Originally published April 7, 2015
I was on a trajectory to a perfectly normal life. I was mostly good, though sometimes a bit naughty. There were times I was full of certainty and promise and other times I was crippled by misgivings and frozen by doubt. Sometimes, I felt myself to be invincible; other times, I felt vulnerable and bare. In other words, I was perfectly normal.
And then the scandal. I was only a peripheral player. There was no reason for me to have been brought into it at all, but the silver ball of fate landed in my number. I was in the right place at the wrong time.
Soon, everyone had an opinion about me, most of them bad. Any why? I’d done nothing so different that many others did before and after me. Except others don’t get caught in such a spectacular way.
After that, my life was never the same. The press hounded me. When that finally abated, many still whispered about me. My name was synonymous with my shame, and I would never be free of the taint.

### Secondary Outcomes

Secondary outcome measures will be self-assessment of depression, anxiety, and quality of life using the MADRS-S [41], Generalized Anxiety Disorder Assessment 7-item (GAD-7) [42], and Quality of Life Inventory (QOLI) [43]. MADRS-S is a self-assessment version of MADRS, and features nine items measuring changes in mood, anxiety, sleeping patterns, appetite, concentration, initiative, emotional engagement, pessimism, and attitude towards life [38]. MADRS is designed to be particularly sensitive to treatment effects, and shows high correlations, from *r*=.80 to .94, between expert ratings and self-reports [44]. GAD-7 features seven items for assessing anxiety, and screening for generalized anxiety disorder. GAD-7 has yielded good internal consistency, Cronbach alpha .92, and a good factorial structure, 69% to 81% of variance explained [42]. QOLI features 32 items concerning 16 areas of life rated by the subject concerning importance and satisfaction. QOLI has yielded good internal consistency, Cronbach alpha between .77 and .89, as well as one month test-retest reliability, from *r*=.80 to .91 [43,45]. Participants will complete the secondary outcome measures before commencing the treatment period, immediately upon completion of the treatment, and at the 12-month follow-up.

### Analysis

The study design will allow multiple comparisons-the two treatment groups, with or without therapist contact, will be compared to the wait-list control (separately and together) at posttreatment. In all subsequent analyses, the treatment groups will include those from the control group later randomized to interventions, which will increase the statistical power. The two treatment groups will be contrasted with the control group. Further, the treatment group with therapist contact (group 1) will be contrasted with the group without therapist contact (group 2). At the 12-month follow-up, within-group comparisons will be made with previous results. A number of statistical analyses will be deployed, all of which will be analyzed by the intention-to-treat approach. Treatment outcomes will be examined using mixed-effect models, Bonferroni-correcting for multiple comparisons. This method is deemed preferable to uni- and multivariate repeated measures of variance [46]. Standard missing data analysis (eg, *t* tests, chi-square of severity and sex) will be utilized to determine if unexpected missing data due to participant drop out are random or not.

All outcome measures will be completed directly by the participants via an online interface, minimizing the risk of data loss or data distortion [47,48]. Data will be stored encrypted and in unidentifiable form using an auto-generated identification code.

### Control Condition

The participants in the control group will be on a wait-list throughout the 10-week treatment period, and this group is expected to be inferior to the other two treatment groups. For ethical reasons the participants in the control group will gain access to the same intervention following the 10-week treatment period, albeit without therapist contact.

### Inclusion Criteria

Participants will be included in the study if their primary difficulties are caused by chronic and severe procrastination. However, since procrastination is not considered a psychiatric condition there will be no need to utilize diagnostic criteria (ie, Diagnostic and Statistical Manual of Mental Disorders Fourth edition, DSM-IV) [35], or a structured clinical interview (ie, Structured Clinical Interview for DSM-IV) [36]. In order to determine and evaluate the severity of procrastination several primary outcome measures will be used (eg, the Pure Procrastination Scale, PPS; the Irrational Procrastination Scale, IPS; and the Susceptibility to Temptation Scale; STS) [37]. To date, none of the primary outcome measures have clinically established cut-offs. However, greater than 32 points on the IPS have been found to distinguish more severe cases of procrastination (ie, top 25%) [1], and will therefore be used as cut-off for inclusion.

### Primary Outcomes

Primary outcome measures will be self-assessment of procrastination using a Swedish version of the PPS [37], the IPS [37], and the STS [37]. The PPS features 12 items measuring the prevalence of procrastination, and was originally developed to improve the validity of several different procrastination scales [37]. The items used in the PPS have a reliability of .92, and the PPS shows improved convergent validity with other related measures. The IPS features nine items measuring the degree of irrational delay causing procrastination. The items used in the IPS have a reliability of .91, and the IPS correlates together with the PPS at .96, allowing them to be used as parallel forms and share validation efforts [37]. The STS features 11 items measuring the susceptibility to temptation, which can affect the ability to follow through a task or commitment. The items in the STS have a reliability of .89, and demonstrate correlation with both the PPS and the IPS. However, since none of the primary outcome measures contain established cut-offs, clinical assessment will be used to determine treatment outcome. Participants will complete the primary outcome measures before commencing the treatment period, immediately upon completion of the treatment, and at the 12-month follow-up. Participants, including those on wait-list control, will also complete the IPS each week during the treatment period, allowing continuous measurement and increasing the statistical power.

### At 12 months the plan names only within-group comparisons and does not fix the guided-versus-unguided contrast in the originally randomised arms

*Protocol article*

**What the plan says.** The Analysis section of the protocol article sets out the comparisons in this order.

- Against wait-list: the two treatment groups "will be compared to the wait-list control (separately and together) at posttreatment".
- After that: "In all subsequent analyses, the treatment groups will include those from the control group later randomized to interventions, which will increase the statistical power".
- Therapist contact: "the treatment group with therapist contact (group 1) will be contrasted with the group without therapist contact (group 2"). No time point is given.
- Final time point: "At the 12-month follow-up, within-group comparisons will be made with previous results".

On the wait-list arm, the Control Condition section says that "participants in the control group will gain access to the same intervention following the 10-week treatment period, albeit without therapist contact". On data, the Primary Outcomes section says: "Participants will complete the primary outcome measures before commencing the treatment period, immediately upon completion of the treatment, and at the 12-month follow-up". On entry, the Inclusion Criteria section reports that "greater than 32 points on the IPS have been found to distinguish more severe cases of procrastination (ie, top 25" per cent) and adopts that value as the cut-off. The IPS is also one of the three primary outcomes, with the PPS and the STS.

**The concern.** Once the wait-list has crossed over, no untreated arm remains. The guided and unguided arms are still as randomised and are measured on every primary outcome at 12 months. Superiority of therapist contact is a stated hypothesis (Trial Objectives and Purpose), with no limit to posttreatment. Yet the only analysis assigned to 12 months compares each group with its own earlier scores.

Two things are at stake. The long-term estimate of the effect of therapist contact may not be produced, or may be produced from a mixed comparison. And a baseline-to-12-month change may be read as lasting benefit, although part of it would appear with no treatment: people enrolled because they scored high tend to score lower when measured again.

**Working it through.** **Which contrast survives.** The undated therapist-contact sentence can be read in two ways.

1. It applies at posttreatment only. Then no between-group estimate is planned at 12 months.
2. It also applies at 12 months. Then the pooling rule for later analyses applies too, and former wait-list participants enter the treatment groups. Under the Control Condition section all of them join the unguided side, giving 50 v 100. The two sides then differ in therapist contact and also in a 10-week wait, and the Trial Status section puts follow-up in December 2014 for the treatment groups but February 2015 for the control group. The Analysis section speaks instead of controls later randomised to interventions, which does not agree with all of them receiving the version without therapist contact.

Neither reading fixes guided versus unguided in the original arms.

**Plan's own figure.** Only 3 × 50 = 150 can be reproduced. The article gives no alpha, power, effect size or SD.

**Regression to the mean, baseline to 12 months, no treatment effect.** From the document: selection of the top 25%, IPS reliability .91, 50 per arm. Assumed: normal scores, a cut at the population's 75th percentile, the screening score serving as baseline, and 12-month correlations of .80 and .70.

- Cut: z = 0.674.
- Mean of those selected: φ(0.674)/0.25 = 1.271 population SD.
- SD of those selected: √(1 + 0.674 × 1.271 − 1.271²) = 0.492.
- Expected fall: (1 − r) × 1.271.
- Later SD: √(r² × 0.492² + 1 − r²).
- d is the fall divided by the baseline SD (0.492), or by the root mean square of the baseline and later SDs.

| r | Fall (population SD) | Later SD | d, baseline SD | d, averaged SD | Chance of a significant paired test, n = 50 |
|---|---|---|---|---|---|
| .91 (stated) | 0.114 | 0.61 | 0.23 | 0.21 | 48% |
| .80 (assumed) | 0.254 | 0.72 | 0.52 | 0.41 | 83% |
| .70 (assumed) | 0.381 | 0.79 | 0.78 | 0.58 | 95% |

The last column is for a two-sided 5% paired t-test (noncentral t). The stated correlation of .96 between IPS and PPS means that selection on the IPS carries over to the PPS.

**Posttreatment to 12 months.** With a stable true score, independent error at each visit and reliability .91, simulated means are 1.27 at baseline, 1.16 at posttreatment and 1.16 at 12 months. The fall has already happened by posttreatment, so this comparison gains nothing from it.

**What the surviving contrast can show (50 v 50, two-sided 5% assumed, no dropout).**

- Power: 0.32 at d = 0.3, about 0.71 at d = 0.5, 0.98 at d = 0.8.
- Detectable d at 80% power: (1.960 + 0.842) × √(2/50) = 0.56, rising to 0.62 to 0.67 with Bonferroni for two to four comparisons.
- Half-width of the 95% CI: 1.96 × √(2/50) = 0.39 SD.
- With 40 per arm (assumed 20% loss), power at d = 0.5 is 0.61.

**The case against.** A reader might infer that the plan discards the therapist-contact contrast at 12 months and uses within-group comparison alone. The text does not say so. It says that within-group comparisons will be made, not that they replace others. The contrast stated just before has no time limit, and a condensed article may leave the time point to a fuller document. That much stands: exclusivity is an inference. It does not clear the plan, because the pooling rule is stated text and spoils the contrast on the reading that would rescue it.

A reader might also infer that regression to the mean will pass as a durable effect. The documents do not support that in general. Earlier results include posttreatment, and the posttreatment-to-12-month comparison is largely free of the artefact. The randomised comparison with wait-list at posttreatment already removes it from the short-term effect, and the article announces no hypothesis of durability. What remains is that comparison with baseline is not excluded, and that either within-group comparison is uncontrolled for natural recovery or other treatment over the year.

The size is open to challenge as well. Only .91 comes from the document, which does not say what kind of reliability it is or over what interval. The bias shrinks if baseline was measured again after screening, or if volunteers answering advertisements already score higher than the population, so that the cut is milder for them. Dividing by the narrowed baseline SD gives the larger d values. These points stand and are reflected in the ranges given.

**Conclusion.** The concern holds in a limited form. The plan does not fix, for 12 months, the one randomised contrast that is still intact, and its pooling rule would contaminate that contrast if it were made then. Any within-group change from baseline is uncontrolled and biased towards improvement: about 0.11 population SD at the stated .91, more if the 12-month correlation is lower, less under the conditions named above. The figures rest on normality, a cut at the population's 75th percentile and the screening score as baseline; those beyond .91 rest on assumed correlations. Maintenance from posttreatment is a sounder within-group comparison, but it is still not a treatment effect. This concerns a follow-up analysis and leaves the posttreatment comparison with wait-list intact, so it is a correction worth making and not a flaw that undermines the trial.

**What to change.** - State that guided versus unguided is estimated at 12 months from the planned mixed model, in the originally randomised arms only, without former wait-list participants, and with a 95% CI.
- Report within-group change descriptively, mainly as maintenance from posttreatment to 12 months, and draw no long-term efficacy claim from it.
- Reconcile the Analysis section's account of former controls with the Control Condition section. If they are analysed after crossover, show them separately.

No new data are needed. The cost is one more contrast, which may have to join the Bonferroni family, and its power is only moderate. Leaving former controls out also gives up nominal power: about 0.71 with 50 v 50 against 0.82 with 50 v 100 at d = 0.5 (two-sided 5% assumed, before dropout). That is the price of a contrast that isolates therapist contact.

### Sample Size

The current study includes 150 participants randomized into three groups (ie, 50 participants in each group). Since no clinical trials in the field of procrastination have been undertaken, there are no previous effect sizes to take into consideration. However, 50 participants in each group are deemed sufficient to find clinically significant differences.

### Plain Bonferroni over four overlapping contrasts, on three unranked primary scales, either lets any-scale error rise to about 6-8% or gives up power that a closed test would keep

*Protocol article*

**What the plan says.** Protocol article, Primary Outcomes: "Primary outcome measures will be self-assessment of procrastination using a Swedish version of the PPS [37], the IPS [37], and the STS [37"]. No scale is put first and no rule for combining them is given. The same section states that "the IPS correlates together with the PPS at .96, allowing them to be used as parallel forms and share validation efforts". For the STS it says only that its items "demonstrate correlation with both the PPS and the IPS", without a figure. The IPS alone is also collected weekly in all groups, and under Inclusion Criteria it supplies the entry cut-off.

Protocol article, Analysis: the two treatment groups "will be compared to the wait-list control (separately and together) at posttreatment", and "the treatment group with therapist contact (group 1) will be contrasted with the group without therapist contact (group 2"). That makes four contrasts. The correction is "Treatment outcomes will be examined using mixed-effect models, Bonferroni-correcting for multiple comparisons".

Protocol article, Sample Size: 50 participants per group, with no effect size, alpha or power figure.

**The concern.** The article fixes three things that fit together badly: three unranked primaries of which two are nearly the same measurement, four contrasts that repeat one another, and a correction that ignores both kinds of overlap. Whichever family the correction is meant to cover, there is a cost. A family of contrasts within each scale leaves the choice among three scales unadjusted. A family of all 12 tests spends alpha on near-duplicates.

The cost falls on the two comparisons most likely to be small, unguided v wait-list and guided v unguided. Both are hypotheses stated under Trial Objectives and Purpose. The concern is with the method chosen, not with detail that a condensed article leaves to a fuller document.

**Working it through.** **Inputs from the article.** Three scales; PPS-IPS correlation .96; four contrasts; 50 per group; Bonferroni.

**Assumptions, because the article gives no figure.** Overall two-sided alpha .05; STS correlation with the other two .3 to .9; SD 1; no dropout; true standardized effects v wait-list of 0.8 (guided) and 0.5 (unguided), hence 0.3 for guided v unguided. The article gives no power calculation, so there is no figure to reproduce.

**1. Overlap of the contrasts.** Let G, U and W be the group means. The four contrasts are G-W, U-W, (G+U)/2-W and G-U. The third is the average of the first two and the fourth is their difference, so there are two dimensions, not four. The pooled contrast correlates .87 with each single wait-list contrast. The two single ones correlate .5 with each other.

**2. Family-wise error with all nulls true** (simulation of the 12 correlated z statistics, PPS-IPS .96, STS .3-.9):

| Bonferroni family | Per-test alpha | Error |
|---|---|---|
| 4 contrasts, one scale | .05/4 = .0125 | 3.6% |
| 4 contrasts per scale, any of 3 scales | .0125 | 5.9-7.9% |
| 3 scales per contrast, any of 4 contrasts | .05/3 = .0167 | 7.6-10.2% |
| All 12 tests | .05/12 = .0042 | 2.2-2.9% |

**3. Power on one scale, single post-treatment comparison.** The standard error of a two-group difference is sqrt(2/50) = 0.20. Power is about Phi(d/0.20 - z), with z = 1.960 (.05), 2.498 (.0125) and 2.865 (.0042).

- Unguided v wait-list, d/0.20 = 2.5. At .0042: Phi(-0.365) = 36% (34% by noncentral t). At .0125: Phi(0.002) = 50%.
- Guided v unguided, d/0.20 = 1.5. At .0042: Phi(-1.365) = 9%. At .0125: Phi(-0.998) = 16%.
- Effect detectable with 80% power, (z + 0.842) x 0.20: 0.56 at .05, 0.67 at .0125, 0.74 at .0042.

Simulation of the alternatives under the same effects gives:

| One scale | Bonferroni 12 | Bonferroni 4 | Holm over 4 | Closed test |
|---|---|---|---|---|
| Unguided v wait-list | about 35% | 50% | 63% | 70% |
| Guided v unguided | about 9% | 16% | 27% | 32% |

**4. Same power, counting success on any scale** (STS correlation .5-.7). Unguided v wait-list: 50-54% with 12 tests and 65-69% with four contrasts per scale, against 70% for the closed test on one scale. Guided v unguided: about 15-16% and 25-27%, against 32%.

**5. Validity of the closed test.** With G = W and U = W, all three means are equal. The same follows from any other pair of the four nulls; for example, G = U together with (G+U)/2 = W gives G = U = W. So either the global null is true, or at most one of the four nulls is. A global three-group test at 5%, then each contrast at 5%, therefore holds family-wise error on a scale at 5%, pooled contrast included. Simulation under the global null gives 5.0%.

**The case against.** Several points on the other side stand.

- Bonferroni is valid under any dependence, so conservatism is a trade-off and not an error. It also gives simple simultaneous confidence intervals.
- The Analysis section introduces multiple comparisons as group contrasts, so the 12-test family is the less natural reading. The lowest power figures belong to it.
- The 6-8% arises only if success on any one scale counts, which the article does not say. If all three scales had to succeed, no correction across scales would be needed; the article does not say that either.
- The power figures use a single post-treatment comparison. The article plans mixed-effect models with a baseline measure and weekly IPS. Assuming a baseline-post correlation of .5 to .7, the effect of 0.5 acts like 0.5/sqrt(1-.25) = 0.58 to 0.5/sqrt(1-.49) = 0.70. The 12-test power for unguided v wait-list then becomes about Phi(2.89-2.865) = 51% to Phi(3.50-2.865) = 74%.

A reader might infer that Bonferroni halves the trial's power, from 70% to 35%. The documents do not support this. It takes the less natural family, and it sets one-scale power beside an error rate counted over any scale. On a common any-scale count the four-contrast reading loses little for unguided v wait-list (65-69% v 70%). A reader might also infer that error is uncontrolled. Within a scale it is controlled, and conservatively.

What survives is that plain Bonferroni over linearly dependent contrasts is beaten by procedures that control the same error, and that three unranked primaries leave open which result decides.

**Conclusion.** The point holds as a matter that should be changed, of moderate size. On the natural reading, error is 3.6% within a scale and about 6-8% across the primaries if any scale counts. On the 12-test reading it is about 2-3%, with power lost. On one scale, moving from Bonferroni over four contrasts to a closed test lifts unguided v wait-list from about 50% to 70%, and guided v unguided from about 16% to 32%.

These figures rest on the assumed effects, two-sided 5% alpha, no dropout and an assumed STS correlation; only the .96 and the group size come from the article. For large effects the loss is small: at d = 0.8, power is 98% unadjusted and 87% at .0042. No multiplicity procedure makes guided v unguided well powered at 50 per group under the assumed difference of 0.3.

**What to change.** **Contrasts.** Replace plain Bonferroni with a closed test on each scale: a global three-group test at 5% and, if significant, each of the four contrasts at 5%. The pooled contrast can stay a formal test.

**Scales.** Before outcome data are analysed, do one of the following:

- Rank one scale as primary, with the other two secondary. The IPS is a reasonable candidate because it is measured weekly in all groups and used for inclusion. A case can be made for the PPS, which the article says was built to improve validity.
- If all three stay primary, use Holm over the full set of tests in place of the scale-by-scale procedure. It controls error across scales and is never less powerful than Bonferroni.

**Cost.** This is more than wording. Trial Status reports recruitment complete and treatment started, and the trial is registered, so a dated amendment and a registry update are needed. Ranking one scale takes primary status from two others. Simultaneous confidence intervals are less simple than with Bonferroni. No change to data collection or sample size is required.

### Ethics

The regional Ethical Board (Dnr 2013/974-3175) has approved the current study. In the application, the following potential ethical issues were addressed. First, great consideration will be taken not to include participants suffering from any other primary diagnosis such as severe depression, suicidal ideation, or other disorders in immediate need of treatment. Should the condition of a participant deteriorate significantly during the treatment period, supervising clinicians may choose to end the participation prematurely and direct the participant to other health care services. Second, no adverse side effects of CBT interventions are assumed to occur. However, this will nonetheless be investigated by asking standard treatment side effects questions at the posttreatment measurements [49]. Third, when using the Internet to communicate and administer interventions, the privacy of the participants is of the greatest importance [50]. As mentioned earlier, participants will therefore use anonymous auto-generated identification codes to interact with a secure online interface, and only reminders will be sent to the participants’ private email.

I tried my best to rise above it; to develop a philosophical attitude. I managed a fair degree of success in no longer caring what the strangers thought or said about me, but I never was able to get over that initial punch in the solar plexus when I’d be recognized in a social setting and the murmur of whispers and surreptitious glances would begin afresh.
I went on with my life. What else could I do? I would not hide. Pourquoi? I was not a criminal! More than one person suggested I change my name. I refused, on principle. None of those who threw hypothetical stones at me were without plenty of sins of their own.
I lived a much smaller life than I had before. My friends and family closed ranks and kept me sheltered from the gossip and petty ill will of others.
Eventually, the public forgot. My transgression was too far in the past for anyone to care about it. There were far more intriguing sinners to star in the morality plays of the self-righteous.
And slowly, I started to live again. But those were decades I would never get back.
I won’t say those years were wasted but it took me a long time to appreciate all I learned from the derailing of my life. I am learning, still.